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Alan Mackay reports
"Drug courts were introduced in America during the Reagan years"
 real 28k

Monday, 17 April, 2000, 15:19 GMT 16:19 UK
Report calls for more 'drug courts'
Drugs kit
Drug re-offenders face being sent to prison by the courts
A United Nations report says special courts for drugs offenders are a key way to reduce drug-related crime.

Dealing with drug abusers in special courts cuts the levels of re-offending and saves money in the long term, according to the research.

The report has been put before a conference on drugs courts at the Scottish police forces' college in Tulliallan, Fife.

Andrew Wells, the senior adviser to the UN group which produced it, said: "The basic message is don't give up because so many people say 'what's the point? Let's just legalise it'.

"Drug courts are an excellent example of best practice that does work."


US police
Drug courts began in the US
But the report warns there can be no half measures and courts are to be given powers to order treatment and rehabilitation with prison used as a sanction for offenders who drop out of the programmes.

The UK already has four pilot projects, where offenders who are considered suitable for rehabilitation are put on drug testing and treatment orders as an alternative to imprisonment.

The report says many repeat offenders are driven by their addiction or abuse of drugs and breaking the habit ends the cycle of offending.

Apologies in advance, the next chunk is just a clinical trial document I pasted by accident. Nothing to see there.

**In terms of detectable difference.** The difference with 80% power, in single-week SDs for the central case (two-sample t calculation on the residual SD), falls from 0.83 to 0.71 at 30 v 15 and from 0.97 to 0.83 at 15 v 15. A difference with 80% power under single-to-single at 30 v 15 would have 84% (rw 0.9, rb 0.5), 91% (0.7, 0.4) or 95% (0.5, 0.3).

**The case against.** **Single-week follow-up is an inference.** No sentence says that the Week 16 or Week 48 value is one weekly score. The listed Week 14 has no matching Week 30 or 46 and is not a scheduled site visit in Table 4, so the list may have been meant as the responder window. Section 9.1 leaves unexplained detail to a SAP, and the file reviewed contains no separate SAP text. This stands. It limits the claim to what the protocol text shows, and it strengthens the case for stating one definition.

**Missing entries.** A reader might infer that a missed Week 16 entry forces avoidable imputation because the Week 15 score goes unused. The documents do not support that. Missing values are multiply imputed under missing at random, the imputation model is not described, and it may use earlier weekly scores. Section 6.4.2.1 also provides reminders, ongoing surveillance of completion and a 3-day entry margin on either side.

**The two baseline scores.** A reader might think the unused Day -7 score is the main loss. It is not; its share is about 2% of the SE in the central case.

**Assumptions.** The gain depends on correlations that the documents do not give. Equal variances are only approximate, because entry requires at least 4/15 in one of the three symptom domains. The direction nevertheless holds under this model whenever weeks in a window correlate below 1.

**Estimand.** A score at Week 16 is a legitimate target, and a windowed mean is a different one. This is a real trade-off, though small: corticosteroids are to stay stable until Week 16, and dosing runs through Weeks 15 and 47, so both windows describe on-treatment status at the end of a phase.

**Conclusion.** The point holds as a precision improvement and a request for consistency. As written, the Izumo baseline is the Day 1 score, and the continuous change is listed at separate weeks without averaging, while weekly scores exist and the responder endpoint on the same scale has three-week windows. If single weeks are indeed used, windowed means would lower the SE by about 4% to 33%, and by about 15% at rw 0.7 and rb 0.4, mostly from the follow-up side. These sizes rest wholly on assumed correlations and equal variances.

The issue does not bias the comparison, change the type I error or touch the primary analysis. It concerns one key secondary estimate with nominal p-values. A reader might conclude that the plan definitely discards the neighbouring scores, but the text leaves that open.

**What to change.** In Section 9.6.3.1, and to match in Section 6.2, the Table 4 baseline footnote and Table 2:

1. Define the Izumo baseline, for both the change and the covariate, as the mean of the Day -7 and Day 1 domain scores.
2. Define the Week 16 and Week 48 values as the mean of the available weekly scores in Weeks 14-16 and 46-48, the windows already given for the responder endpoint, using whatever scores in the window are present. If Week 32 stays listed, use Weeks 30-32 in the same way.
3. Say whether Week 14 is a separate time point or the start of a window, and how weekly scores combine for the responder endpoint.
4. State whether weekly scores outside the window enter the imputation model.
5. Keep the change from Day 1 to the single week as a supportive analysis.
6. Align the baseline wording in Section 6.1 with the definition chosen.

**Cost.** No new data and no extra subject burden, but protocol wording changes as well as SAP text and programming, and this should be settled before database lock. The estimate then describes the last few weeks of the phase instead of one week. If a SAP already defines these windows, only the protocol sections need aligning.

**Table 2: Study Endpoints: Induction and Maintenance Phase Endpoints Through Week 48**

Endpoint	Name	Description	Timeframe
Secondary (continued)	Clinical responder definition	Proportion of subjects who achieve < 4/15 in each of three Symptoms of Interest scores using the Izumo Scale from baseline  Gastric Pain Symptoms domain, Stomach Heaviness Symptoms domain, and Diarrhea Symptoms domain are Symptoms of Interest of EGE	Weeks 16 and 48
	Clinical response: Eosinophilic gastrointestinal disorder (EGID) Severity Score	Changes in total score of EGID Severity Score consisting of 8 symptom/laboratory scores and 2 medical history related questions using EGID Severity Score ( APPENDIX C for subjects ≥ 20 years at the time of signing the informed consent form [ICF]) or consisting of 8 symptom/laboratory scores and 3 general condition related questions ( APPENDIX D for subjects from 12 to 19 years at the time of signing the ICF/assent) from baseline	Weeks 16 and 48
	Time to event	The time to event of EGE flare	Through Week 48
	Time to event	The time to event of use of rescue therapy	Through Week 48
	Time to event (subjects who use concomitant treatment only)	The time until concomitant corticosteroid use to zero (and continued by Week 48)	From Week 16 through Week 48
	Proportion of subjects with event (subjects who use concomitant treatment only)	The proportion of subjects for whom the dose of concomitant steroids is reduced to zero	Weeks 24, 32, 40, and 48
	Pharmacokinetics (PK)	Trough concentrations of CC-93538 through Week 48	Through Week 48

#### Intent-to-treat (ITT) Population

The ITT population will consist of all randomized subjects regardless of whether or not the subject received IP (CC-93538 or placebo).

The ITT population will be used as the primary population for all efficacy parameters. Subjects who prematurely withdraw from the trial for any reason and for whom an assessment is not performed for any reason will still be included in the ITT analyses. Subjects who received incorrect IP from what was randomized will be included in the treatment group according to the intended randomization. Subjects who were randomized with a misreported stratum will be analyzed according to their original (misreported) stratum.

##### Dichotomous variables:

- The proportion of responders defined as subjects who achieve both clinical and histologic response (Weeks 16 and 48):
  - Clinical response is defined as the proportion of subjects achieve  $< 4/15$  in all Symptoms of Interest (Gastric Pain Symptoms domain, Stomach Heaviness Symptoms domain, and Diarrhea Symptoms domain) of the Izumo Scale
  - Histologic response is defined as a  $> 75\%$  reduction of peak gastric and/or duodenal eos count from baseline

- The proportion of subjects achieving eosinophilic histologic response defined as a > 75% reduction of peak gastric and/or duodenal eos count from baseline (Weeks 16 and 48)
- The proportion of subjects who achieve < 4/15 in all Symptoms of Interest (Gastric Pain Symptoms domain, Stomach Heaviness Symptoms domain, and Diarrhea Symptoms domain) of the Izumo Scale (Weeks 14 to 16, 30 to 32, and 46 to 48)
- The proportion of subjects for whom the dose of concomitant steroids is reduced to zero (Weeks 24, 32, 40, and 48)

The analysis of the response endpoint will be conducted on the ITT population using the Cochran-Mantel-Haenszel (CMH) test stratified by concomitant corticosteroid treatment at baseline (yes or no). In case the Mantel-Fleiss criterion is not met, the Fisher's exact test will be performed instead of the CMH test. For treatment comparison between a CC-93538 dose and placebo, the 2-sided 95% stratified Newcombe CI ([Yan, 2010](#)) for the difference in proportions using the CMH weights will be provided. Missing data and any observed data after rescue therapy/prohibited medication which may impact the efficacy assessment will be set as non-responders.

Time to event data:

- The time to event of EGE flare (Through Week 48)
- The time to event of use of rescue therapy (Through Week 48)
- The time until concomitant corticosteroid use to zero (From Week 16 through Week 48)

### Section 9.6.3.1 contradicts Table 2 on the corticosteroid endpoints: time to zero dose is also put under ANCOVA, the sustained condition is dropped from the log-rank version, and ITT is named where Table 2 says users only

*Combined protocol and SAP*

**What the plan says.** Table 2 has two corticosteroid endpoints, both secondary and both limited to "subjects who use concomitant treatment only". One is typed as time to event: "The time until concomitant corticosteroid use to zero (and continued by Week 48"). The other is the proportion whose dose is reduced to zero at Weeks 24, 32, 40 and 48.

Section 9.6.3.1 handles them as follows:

Courts, health authorities, local councils and the prosecution service must work together to target the right offenders and see they complete the rehabilitation programmes.

It also refutes the suggestion treatment orders are a soft option and an easy escape from prison.

Courts 'expensive'

Drug courts with powers to order treatment are expensive but are said in the long run to save money because police, court and social services have less of a burden.

"Where sustained recovery and rehabilitation takes place former offenders are back in the community in employment, paying taxes, with healthy lifestyles and community relationships," says the report.


Cannabis
Treatment orders are given out
Paul Morron, criminal justice social work manager with Glasgow City Council, said: "I think people welcome a more effective way of dealing with drug offenders in this country.

"We would not need any change of legislation in Scotland. There would need to be some change in England but it is more a question of willingness to change."

Mr Morron said the pilot schemes under way in south Croydon, Liverpool and Gloucestershire had already begun to take offenders out of the cycle of crime caused by their drug abuse.

Drugs courts already exist in many parts of Canada, the United States and Australia and are under consideration in Scotland.

In North America judges oversee offenders' progress in kicking their habit and can use prison sentences if they drop out of the programme.

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25 Feb 00 | Scotland
Drug chief issues warning
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